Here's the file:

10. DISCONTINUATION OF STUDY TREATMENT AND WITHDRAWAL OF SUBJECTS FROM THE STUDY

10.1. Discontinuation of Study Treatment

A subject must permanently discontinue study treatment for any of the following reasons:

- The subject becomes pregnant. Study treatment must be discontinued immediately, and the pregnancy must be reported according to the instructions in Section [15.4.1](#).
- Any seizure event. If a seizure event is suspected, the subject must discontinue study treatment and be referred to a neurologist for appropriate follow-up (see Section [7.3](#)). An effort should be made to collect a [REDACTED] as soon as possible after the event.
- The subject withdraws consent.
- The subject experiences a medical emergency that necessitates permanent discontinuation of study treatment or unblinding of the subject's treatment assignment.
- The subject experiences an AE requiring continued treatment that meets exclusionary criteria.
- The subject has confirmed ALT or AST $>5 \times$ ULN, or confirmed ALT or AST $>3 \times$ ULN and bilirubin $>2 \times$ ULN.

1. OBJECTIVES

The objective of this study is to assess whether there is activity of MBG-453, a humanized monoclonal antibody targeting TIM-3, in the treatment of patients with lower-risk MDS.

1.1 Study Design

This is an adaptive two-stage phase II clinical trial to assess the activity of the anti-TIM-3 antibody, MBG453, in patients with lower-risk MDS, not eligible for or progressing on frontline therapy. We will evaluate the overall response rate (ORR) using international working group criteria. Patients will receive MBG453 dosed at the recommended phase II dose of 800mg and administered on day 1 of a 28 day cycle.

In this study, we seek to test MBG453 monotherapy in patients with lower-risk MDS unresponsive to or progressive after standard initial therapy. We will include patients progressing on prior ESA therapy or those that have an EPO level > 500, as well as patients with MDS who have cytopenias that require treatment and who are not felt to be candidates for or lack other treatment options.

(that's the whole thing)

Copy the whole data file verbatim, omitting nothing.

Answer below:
10. DISCONTINUATION OF STUDY TREATMENT AND WITHDRAWAL OF SUBJECTS FROM THE STUDY

10.1. Discontinuation of Study Treatment

A subject must permanently discontinue study treatment for any of the following reasons:

- The subject becomes pregnant. Study treatment must be discontinued immediately, and the pregnancy must be reported according to the instructions in Section [15.4.1](#).
- Any seizure event. If a seizure event is suspected, the subject must discontinue study treatment and be referred to a neurologist for appropriate follow-up (see Section [7.3](#)). An effort should be made to collect a [REDACTED] as soon as possible after the event.
- The subject withdraws consent.
- The subject experiences a medical emergency that necessitates permanent discontinuation of study treatment or unblinding of the subject's treatment assignment.
- The subject experiences an AE requiring continued treatment that meets exclusionary criteria.
- The subject has confirmed ALT or AST $>5 \times$ ULN, or confirmed ALT or AST $>3 \times$ ULN and bilirubin $>2 \times$ ULN.

1. OBJECTIVES

The objective of this study is to assess whether there is activity of MBG-453, a humanized monoclonal antibody targeting TIM-3, in the treatment of patients with lower-risk MDS.

1.1 Study Design

This is an adaptive two-stage phase II clinical trial to assess the activity of the anti-TIM-3 antibody, MBG453, in patients with lower-risk MDS, not eligible for or progressing on frontline therapy. We will evaluate the overall response rate (ORR) using international working group criteria. Patients will receive MBG453 dosed at the recommended phase II dose of 800mg and administered on day 1 of a 28 day cycle.

In this study, we seek to test MBG453 monotherapy in patients with lower-risk MDS unresponsive to or progressive after standard initial therapy. We will include patients progressing on prior ESA therapy or those that have an EPO level > 500, as well as patients with MDS who have cytopenias that require treatment and who are not felt to be candidates for or lack other treatment options.